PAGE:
ioLight portable microscope used in cancer research

ioLight portable microscope used in cancer research

Cancer Research at Birmingham University

Birmingham University is ranked third in the UK for biosciences and has many great research projects including the cancer research of Dr Farhat Khanim with Prof Chris bunce. Yesterday at the School of Bioscience, Dr Khanim tested the ioLight portable microscope for use in her work trialling potential cancer therapies in a project called The Centre for Accelerated Drug Redeployment.

ioLight portable microscope used in cancer research

Dr Khanim using the ioLight pocket microscope

The clinics in which Dr Khanim is running tests are in remote places, don’t have lab facilities and are staffed by less experienced people. Conventional lab microscopes are too large, fragile and difficult to use in this situation. Portable microscopes are ideal for this work because they solve these issues. Other portable microscopes lack the image quality (resolution) to see inside the cancer cells, and many lack internet connectivity to automatically upload the images to the cloud. This feature allows researchers in Birmingham to immediately examine the images taken in the remote clinics. ioLight’s field micoscope is the perfect solution for Dr Khanim’s work because of the image quality (1 micron resolution) and internet connectivity.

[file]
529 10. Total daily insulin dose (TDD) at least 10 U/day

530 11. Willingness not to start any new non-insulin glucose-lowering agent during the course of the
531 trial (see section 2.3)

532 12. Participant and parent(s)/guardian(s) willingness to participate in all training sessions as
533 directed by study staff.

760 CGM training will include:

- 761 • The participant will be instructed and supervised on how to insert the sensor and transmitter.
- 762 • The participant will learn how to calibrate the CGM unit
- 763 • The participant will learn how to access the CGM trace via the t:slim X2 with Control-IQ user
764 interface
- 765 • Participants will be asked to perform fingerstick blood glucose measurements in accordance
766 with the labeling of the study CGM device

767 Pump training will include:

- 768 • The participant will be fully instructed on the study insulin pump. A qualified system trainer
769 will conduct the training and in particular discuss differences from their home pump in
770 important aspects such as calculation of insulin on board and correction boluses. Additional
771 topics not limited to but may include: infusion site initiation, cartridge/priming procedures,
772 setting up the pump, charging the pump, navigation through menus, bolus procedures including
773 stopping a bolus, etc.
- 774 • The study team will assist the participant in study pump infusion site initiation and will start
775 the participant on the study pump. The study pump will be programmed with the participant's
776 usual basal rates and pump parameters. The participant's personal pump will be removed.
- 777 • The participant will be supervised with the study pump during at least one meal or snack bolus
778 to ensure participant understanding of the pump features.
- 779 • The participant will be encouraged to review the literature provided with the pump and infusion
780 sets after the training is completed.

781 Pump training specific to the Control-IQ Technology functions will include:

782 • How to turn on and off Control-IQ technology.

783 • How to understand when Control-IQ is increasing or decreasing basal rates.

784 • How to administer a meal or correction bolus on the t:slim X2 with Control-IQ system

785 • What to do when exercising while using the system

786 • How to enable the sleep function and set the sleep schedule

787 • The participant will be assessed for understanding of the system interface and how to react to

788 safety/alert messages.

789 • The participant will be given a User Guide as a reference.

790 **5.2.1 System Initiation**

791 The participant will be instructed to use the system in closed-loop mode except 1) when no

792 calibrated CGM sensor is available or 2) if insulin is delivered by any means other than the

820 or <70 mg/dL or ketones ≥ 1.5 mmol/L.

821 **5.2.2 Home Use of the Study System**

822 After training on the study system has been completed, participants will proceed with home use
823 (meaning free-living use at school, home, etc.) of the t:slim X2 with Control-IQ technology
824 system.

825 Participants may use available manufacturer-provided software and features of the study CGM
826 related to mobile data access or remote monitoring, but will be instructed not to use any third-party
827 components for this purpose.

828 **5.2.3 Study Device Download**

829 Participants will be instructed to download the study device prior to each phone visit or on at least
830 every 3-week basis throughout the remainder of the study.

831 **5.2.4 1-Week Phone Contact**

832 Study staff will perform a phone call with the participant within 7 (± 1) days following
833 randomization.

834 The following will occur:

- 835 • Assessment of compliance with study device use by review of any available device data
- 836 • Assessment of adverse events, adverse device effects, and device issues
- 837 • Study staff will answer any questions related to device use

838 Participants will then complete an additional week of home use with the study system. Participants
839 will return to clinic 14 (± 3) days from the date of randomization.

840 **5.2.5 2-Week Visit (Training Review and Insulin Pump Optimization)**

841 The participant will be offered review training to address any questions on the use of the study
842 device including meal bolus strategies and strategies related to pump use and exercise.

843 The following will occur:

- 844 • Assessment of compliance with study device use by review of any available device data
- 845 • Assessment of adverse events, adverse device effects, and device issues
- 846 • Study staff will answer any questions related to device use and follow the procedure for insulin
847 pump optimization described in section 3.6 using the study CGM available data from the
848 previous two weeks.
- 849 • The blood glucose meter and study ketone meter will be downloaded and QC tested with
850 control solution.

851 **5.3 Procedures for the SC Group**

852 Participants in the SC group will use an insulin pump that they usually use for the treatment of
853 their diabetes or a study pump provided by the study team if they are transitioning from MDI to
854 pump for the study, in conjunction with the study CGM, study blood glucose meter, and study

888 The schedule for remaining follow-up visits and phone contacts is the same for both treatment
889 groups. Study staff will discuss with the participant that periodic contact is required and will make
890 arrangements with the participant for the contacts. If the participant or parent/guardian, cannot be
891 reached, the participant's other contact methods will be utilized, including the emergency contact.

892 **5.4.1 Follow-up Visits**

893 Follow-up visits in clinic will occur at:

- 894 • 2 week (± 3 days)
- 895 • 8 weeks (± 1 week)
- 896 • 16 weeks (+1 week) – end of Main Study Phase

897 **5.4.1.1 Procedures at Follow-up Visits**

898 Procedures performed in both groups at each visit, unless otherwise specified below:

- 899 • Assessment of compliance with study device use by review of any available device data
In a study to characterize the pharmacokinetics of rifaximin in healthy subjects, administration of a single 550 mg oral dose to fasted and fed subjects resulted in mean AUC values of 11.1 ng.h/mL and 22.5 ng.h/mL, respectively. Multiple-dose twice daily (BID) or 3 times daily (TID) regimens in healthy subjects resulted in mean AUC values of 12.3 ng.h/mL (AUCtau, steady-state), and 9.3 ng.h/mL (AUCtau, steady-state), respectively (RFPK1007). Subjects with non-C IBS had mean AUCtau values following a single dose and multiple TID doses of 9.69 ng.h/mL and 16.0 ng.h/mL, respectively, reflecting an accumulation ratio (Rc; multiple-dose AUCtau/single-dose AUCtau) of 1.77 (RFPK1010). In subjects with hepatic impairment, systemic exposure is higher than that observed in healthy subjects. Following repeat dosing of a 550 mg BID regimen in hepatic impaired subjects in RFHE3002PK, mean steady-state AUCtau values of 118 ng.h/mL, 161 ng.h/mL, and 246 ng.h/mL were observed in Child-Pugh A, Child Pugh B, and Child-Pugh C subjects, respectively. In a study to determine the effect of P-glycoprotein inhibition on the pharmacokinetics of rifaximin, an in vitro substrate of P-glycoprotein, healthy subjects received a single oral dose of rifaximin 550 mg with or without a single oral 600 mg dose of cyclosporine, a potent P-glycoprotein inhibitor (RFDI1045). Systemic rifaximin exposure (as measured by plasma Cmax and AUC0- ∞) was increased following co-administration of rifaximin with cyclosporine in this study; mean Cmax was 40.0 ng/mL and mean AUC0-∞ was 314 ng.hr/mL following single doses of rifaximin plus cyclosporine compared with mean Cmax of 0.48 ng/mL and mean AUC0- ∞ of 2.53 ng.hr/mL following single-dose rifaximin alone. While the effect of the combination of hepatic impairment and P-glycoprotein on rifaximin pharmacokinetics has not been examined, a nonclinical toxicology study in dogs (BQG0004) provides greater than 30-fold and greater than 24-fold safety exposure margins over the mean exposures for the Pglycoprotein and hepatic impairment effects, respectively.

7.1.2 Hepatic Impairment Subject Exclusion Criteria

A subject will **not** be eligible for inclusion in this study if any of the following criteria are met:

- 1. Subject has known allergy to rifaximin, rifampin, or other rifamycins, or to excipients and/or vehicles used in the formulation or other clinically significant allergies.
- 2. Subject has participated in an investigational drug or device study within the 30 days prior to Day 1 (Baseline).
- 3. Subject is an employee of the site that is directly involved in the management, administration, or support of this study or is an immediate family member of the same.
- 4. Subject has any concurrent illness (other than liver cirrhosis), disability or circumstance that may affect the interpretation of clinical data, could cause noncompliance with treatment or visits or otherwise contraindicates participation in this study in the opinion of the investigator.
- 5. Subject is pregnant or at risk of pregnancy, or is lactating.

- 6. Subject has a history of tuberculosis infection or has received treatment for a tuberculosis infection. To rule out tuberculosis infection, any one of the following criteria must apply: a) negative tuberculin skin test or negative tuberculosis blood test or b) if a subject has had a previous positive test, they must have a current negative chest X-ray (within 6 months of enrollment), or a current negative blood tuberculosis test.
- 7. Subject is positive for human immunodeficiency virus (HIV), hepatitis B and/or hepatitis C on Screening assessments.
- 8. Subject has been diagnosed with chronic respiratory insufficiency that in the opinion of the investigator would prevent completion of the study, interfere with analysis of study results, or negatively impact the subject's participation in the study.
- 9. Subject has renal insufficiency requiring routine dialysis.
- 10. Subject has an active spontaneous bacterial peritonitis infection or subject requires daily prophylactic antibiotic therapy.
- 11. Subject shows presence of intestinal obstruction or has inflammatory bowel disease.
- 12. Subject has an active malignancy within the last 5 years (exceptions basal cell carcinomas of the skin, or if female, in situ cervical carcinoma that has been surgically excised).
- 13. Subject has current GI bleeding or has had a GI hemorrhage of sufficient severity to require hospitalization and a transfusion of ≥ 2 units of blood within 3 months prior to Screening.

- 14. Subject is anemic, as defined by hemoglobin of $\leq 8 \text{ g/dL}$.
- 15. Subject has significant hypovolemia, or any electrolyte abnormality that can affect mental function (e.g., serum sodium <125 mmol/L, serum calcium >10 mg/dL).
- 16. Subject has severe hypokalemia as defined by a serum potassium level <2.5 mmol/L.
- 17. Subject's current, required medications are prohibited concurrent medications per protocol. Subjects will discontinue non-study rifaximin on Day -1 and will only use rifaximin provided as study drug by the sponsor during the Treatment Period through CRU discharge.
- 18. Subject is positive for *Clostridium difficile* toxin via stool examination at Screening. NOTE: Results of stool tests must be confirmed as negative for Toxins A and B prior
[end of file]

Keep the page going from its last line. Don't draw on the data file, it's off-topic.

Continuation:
Why is image quality is so important in Dr Khanim’s work?

All cells in our bodies go through a life cycle:  growth – specialise to perform a function – carry out that function – die. It is very important that the cells die, otherwise the body quickly becomes unhealthy. Cancer cells cause harm because they start to grow but then don’t specialise and so don’t  go on to die, but instead keep growing causing a wide range of problems – this is the basic feature of all cancers. Dr Khanim’s research uses the microscope to look at the cancer cells and then exposes the cells to different potential drugs to see if these drugs can induce the process of differentiation in the cell. If the differentiation process can be started, then the cells will ultimately die and so help to ‘heal’ the cancer. The onset of the differentiation process is signified by a change in shape of the cell nucleus – a growing cancer cell has a smooth, round nucleus, but when the cell is stimulated to differentiate by the drugs, the nucleus develops lobes and loses its circular shape.

Using the ioLight handheld digital field microscope, Dr Khanim took the image below of leukaemia cells and you can clearly see that some of the cells have started the differentiation process because the nucleus is starting to develop lobes – this clearly shows that ioLight’s portable microscope is suitable for use in cancer research.

Leukemia cells viewed with the ioLight portable microscope

Leukemia cells viewed with the ioLight portable microscope. A handheld digital field microscope

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